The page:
Semi-Double Tree Peony
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This illustration of the semi-double tree peony appeared in volume 17 of Edwards’s Botanical Register, published in 1831. In the text accompanying this plate, John Lindley wrote that the Register was “indebted to the Earl of Mountnorris”, who raised the tree peony from seed and supplied Lindley and the illustrator Sarah Ann Drake with specimens from which Drake “figur[ed] this beautiful variety of the Tree Pæony”. This was indeed an impressive feat, as tree peonies take much longer to grow than garden peonies. They’re well worth the wait, with larger, hardier flowers that last longer once cut. The “semi-double” categorization refers to the number of petal rows: a semi-double peony has more than one row of petals coming out of the crown of the flower, but the anthers are still visible when the flower is in bloom. This striking coloration—white petals with a deep purple center—is typical of the Cora Louise variety of semi-double peony.
Edwards’s Botanical Register was initially dubbed The Botanical Register when it was begun in 1815 with Sydenham Edwards at the helm. After Edwards died in 1819, the illustrated horticultural magazine passed into the hands of its publisher, James Ridgway. It exchanged hands again in 1829 to John Lindley, who renamed the magazine Edwards’s Botanical Register. Lindley published another nineteen volumes of his writing and Sarah Ann Drake’s illustrations before retiring the magazine in 1847.
Sarah Ann Drake | See All Editions
What little we know of Sarah Ann Drake is due to her working relationship with English botanist John Lindley. Lindley wrote a number of important botanical works in the nineteenth century, and often painted his own illustrations. However, as other responsibilities began to claim more of his time, Lindley went looking for a replacement illustrator. He found one in his daughter’s childhood friend, Sarah Ann Drake.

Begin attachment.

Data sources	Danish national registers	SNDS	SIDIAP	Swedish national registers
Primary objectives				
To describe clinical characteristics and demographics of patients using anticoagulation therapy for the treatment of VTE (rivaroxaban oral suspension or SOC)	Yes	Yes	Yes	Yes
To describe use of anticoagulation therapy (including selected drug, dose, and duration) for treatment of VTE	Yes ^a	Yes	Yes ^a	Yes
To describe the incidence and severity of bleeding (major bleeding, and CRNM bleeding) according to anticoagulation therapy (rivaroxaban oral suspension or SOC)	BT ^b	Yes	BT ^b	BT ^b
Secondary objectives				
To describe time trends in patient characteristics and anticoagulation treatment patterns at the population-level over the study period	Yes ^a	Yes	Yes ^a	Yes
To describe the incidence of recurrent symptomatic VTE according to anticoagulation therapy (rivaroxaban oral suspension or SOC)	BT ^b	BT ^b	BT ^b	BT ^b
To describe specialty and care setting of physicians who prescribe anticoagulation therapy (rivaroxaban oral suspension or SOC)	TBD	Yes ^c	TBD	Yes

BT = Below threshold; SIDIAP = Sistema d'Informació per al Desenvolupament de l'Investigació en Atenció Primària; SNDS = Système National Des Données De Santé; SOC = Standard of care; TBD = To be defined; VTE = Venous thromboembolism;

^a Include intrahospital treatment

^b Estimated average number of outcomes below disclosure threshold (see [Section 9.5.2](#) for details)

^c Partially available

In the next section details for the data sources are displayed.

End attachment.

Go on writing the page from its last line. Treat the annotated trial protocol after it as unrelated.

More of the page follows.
Drake was born on July 24, 1803, in Skeyton, a small village outside of Norfolk, England. As a young woman, she studied in Paris, where she practiced activities considered ladylike, including painting and drawing. She moved back to England in 1830 and lived with the Lindley family, where she held several roles, including that of governess. Ultimately, she became trained as a botanical artist. When she began working with Lindley, she based her drawings on living plants and sketches that were sent to Lindley from places like Brazil, Australia, and China. Her first illustrations appeared in Plantae Asiaticae Rariores. She was later published in Edwards’s Botanical Register, Ladies Botany, and Orchidaceae of Mexico and Guatemala.
Drake gained wide recognition for the extraordinary quality of her work. In addition to its exceptional quality, there was an exceptional quantity: Drake created well over 1500 illustrations in her lifetime. She was so crucial to Lindley’s botanic study that he named the genus Drakea after her. Sarah Ann Drake returned home to Norfolk in 1847 after the Edwards's Botanical Register ceased publication. She died ten years later in 1857.
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